Now our friends had the great majority of their money in a single business. Probably about everything except for the mansion and the investment portfolio I’d looked at was in their one business. So the business was worth maybe $30 to $35 million in today’s dollars.

And this business had previously been doing fine, but now things had turned sour. There was at least one lawsuit involved. And it had nothing to with anything that was my friends’ fault.

In fact, they were the plaintiffs, against a business partner.

The lawsuit dragged on for several years, with the other side (who had even more cash than my friends did) using every trick they could pull to make it last forever.

Somewhere along the way, our friends pretty much ran out of cash, and he took a blue-collar job to help make ends meet.

When it was finally over, our friends had won. But it wasn’t much of a victory. The legal fees had piled up, the company itself was pretty much worthless, and our friends were — if not entirely broke — at least fairly close.

It goes without saying that they lost the mansion.

And no, they didn’t end up quite penniless. But they certainly moved from being mega-wealthy to being those-folks-down-the-street-who-used-to-be-really-rich.

So why am I sharing all this? I don’t know. Just because I’ve been thinking about it a lot lately.

It’s a personal experience — at least, as personal as it might be given that I wasn’t the one who lost the fortune — that says once again that wealth, and especially wealth achieved suddenly, is not necessarily a lifelong condition.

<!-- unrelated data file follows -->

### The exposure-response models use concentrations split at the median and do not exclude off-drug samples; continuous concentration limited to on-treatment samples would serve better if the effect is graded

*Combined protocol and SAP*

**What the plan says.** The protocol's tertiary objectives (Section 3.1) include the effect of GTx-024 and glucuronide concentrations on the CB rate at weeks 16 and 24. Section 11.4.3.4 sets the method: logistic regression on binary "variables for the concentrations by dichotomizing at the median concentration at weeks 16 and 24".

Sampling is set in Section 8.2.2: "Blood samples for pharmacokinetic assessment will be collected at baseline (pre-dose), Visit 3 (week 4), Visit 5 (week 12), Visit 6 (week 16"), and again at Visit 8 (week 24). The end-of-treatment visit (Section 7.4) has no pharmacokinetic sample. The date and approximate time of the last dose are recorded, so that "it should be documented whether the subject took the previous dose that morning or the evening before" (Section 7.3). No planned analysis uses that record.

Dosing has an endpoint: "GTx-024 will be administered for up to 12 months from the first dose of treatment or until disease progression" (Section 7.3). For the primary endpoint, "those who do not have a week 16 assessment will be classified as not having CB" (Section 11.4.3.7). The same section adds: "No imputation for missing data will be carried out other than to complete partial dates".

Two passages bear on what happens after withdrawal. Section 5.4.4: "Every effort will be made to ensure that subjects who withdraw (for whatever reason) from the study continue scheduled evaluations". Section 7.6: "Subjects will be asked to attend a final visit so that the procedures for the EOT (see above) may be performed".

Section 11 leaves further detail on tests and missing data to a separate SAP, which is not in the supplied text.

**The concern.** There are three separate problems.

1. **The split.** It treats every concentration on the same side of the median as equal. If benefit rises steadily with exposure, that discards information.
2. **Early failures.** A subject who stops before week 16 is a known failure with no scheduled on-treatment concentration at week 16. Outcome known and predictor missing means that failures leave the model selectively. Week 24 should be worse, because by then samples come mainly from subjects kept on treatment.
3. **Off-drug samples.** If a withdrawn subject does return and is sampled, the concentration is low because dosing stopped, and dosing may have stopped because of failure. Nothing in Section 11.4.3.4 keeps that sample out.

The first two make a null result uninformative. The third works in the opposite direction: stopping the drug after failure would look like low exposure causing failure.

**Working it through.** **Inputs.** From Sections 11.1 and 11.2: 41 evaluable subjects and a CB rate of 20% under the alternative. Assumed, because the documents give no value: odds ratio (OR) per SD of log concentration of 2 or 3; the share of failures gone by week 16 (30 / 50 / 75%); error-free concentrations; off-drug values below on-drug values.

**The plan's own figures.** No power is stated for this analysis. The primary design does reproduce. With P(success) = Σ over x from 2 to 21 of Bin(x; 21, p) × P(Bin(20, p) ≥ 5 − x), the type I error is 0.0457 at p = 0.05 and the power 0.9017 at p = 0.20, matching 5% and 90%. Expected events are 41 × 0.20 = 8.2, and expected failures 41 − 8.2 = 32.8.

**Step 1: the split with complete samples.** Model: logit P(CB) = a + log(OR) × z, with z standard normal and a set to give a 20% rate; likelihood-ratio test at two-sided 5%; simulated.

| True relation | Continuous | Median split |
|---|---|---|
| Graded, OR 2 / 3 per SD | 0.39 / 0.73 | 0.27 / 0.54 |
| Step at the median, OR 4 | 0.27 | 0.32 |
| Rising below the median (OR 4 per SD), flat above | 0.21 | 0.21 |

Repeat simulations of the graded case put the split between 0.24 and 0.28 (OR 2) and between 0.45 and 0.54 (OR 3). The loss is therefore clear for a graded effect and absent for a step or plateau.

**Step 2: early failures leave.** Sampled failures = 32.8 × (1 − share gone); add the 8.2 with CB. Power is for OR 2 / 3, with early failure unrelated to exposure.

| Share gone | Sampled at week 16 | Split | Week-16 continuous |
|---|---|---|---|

Are there things our friends could’ve done to avoid going broke? Yes. In this case, they might have been helped by better planning, avoiding putting so many of their eggs in one basket, and above all — not thinking they were immune from losing what they had.

David Lee Edwards Is Dead

“I want this money to last, for me, for my future wife, for my daughter and future generations.” — David Lee Edwards
David Lee Edwards married girlfriend Shawna shortly after winning the lottery. Their bright future quickly turned dark.

David Lee Edwards married girlfriend Shawna shortly after winning 1/4th of the Powerball jackpot. Their bright future quickly turned dark.

In August of 2001, David Lee Edwards won one fourth of the Powerball jackpot. After taxes, his share came to $27.1 million in cold, hard cash.

In less than 5 years, David and his new wife Shawna were living in a storage unit, after coming to the end of the money and losing their $1.5 million mansion.

Shawna left David not long after the money ran out. David then spent the last 7 years or so broke before dying alone in a hospice, reportedly thousands of dollars in debt. He was only 58.

David leaves behind not a single penny for his daughter Tiffani. She now works as a clerk at an amusement park.

There are many lessons that could be learned from David Lee Edwards’ tale. For one thing, a prudent couple could easily be set for the rest of their lives on less than one tenth of the resources Edwards and his wife had.

The frugal and well-advised could probably even do it on a twentieth the amount.

And that’s in reasonable comfort, for the rest of two people’s lives, without ever working again, and even having something left to leave to the kids.